Science Testing with KSB2 V7 (2013/2014)
The “KSB2 – Conductive Heat Flow Formula” levels of the game were redesigned and developed in Unity3D to be field tested as a feasibility study investigating whether one KSB from the SMTE game can be used in middle school science classrooms.
This feasibility study was to answer “Can a computer game (SMTE), designed for Technology Education classes be used in science classes and can it promote science learning that is considered meaningful within the context of Next Generation Science Standards (NGSS) disciplinary core ideas related to energy?”
The revision of the KSB2 game levels for this study was aligned with a cross-walk document prepared by Dr. Michael Jabot, Professor of Science Education at the State University of New York at Fredonia, that mapped the SMTE curriculum to NGSS. Wherever possible, the game-based learning activities were optimize to target connections to NGSS; Crosscutting concepts; and Science and Engineering Practices. The 5 levels of KSB2 were revised into 3 missions to be played in three class session of 40 minutes each.
Six middle school science teachers were recruited and worked under the aegis of Dr. Michael Jabot. The science teachers participated in several Webex meetings with the game developer and the Project management team to prepare them to test materials. Dr. Jabot visited with the teachers prior to and during their classroom
testing to provide onsite support.
The objectives for this field testing included:
Explore whether components of the SMTE Survival Master game could be adpated for use by middle school science teachers to convey NGSS
Science disciplinary core ideas about energy.
Examine how science teachers can implement gaming as an instructional stratgey to teach a subset of NGSS concepts.
Obtain fiedlity of implmentation data around the use of the intervention in classrooms.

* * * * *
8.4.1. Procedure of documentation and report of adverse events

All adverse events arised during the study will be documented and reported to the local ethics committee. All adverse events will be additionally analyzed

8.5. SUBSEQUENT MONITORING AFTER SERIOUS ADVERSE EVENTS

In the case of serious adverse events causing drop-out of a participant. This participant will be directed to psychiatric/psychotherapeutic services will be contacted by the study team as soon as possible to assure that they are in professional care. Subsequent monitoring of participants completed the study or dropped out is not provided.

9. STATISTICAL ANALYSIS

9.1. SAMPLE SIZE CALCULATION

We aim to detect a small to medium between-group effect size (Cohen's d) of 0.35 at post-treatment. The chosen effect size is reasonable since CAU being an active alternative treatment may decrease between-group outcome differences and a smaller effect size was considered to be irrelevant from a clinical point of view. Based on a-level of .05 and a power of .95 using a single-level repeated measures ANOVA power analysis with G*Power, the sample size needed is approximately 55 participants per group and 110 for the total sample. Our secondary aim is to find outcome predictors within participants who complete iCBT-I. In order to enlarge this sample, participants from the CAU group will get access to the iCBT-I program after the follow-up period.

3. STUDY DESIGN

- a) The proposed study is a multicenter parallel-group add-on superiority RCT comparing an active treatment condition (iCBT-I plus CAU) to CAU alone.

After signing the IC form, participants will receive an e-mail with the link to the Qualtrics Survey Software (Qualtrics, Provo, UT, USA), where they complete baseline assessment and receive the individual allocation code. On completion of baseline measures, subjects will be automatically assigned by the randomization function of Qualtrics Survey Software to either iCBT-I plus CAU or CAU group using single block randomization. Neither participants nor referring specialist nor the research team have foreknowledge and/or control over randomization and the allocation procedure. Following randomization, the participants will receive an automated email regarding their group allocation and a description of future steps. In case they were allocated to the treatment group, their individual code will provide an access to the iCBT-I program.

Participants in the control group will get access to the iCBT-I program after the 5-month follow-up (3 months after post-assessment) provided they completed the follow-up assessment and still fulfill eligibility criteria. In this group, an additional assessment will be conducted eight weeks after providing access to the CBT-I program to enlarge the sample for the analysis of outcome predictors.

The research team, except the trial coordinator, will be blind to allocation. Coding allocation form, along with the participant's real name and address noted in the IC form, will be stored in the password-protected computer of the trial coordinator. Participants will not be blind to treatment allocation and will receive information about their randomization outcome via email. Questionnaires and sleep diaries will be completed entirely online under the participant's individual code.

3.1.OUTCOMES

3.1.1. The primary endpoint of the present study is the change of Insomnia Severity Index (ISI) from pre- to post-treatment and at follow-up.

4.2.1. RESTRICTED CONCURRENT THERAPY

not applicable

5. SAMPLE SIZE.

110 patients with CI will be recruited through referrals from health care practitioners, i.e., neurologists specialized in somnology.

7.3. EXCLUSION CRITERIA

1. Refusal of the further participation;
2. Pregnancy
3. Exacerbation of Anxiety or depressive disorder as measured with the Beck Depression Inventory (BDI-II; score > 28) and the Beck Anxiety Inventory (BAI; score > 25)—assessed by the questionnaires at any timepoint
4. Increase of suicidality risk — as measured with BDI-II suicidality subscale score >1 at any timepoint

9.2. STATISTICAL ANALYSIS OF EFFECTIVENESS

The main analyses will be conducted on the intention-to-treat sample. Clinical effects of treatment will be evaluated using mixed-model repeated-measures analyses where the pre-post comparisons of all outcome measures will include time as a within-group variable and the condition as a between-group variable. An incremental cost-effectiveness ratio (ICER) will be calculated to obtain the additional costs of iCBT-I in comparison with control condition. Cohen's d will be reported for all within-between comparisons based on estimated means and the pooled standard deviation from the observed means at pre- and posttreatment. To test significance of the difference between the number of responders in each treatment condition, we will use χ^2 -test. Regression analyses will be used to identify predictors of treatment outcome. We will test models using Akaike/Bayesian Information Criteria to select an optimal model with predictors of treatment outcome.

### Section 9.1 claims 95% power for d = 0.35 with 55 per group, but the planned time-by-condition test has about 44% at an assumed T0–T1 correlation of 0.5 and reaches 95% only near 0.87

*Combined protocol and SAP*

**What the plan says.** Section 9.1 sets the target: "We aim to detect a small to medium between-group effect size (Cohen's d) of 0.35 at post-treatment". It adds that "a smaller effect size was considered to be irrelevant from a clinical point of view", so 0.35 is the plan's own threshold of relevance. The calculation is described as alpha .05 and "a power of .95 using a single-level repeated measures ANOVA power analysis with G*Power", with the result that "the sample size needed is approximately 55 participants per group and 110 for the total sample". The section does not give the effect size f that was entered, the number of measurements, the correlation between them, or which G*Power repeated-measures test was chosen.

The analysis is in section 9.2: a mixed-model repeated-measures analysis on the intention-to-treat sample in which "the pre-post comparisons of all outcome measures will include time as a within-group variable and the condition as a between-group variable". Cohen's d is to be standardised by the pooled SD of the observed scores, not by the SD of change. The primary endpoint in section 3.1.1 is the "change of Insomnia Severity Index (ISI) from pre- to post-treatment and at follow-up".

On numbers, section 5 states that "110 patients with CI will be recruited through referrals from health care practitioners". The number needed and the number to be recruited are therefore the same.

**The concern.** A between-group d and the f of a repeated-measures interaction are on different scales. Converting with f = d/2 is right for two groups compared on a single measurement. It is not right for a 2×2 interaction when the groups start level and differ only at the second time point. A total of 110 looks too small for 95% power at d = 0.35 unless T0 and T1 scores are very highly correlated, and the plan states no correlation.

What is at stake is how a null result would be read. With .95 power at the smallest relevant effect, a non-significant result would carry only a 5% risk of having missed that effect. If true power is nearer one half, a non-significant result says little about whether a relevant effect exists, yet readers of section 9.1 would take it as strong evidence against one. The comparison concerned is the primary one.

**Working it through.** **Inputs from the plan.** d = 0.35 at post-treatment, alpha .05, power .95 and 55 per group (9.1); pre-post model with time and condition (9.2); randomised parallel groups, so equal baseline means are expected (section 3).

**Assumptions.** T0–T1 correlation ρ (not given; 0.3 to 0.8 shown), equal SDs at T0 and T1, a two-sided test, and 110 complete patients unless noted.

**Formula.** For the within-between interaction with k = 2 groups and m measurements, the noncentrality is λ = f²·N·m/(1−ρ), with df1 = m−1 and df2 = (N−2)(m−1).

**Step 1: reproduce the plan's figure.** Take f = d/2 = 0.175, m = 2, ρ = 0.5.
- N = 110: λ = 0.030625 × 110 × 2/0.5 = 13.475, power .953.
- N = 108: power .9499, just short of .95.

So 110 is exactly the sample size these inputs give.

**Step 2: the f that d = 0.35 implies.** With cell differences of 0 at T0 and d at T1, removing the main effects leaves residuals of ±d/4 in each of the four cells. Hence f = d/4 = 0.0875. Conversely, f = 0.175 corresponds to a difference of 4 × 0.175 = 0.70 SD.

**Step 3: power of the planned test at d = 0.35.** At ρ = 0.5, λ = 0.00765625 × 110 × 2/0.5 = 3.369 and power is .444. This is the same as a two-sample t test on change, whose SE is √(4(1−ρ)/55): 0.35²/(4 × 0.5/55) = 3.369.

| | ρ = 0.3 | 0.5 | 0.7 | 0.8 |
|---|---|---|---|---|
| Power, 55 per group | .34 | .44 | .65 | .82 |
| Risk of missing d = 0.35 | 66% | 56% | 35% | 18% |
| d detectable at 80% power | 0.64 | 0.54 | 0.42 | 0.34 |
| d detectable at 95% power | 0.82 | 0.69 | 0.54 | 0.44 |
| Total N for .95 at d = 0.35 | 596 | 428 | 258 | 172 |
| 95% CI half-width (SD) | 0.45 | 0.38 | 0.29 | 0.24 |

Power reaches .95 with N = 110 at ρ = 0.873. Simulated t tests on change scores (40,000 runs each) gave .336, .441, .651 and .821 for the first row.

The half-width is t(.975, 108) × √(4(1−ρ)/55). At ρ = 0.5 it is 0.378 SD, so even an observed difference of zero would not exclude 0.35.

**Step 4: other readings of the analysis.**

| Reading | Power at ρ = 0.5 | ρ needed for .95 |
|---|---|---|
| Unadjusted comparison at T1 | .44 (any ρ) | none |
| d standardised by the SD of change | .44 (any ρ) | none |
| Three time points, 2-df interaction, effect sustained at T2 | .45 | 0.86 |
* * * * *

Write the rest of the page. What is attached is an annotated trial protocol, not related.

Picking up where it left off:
Monitor and suppor science teachers who implemented the intervention.
Explore to what degree the Unity game engine provides an environment suitable for schoolbased implementation of a serious game.
Technology Education Testing #3 (2013/2014)
Additionally, another field test of the materials was conducted in six technology education classes with 82 students in gaming and physcial modeling conditions. Fiftythree students implemented the game condition and 30 students implemented the physcial modeling condition.
The objective of this field testing was to further examine how a technology teacher might implement the SMTE program both through gaming and through more traditional physical modeling and explore differences in student attainment between those two instructional modes.
Formal Technology Education Testing #2 (2012/2013)
A second field test was implemented with 10 teachers from seven states (providing additional data to those collected during the Year IV field test that involved 12 teachers). Teachers and their students were divided into two groups: Group I completed the physical modeling activities (KSBs and the physical modeling design challenge) and subsequently engaged in the virtual “team-based design activity.” Group II completed the virtual modeling activities (KSBs and the virtual “team-based design activity” and then engaged in the physical modeling shelter design activity.
Formal Technology Education Testing #1 (2011/2012)